Ice axe sizes state the distance from the tip of the axe to the top of its head; sizes are listed in centimeters because ice axes originated in Europe.
Here’s how to find your correct axe size for a classic mountaineering axe:
- Have someone help you, so that you can concentrate on standing properly while that person carefully checks the length.
- Grasp the head of the axe, with the adze forward and your thumb resting on it.
- Stand facing forward in a relaxed yet upright position (your arm holding the axe head should be at your side); let the spike of the axe dangle toward the ground.
- On a properly sized axe, the tip of the spike should be even with your ankle, or an inch above it.
Note: If you’re doing this at home (rather than a climbing shop), hold an imaginary ice axe head at your side and have your helper measure the distance from the base of your thumb to your ankle.
Reasons to Choose a Shorter Ice Axe
The main reason most people choose a shorter axe is to save weight. Going shorter (by up to 10cm) is OK if you anticipate a lot of travel on steep terrain, or your route will require minimal ice axe use. Avoid getting an ice axe shorter than 60cm, though, because its spike will be dangerously close to your vital organs during a self-arrest.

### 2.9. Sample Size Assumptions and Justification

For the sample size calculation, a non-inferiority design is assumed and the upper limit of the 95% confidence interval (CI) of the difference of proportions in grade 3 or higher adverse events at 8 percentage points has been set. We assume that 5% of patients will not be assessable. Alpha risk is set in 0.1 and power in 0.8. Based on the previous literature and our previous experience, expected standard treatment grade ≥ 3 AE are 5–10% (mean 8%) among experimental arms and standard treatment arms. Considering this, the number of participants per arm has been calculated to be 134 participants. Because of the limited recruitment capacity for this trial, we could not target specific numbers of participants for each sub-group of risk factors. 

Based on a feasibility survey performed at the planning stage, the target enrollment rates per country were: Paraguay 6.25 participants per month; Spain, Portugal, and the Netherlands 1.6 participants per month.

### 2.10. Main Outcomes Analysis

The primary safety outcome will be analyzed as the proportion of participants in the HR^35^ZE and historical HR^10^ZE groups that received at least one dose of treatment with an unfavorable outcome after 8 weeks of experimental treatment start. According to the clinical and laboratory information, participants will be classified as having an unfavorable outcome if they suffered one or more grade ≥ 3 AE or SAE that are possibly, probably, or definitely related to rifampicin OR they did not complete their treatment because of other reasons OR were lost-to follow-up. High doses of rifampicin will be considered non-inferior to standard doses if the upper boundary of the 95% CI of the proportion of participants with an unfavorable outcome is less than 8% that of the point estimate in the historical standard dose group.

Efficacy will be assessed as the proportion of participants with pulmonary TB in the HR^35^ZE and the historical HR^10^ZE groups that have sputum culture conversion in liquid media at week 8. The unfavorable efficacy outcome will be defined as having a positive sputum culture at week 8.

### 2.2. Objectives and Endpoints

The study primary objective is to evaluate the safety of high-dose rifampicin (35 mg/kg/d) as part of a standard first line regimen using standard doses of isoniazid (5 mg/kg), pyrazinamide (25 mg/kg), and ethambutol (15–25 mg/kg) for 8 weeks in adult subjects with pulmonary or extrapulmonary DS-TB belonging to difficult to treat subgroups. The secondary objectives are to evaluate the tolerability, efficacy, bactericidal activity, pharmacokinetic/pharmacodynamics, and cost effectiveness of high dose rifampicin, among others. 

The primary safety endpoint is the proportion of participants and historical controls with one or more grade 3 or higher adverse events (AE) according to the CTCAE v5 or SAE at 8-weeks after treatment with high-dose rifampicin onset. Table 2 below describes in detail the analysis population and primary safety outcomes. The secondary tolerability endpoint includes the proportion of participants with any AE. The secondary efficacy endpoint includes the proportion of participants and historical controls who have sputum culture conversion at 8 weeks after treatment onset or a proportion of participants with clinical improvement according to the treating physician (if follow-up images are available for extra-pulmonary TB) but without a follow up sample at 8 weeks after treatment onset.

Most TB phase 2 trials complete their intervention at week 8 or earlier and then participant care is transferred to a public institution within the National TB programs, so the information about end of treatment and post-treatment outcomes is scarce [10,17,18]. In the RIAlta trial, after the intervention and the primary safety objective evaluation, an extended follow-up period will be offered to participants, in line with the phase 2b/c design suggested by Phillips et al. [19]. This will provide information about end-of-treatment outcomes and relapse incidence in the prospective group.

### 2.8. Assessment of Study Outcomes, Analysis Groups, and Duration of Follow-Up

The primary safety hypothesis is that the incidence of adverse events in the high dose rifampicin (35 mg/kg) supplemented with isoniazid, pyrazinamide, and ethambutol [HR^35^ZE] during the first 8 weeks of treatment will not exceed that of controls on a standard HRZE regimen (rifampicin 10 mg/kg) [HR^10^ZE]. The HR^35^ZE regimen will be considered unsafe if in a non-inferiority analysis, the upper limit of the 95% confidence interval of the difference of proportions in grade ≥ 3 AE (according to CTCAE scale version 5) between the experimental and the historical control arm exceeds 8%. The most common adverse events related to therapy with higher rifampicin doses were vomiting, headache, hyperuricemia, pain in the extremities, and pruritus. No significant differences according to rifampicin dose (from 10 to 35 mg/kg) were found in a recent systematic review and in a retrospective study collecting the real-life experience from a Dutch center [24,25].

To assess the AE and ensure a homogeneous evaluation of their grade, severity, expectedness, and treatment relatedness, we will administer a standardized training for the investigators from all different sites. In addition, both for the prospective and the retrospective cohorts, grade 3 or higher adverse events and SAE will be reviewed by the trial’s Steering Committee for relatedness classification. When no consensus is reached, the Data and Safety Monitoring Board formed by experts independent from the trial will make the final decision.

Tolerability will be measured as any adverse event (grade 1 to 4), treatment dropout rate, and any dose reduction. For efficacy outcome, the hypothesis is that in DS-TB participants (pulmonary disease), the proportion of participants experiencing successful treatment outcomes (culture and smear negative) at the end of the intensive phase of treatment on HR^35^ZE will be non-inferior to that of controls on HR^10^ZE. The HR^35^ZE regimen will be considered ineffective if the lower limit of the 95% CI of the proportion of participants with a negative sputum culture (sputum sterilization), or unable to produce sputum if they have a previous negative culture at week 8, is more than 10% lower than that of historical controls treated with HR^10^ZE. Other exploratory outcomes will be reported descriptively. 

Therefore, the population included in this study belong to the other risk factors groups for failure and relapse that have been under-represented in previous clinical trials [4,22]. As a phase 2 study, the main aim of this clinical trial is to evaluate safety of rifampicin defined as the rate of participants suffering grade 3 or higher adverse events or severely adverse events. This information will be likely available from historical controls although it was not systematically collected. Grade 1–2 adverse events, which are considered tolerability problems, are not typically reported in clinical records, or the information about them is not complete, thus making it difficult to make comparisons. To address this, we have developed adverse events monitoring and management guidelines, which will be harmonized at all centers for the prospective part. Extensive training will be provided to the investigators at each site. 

Ice-climbing axes are an exception to the “not less than 60cm” rule because climbers must repeatedly swing their axes to penetrate a wall of ice, and a shorter axe is more comfortable to use that way.
Reasons to Choose a Longer Ice Axe
You might consider getting a slightly longer (and heavier) axe if you’ll predominantly use it to build snow anchors, to probe for cornices and crevasses or to travel on low-angle snowfields. A longer axe, though, can be unwieldy to use during self-arrest because the spike can catch in the snow and send you and your axe flying. Avoid getting an axe longer than 70cm unless you’re tall enough to measure out as needing an axe that size.
When you shop for an ice axe, you’ll need to know its basic components:
Head: Composed of the pick and adze, the head is almost always a strong steel alloy. An ultralight aluminum head only makes sense on an axe that spends most of its time in your pack, and is only there “just in case” you encounter unexpected snow or ice.
Pick: This is the pointed end on the head of the ice axe. It’s used for hooking and swinging into snow or ice, the key maneuver for a self-arrest. Most picks have a classic curve. (Reverse-curve picks are found in ice-climbing axes because they are angled better for ice-wall penetration.)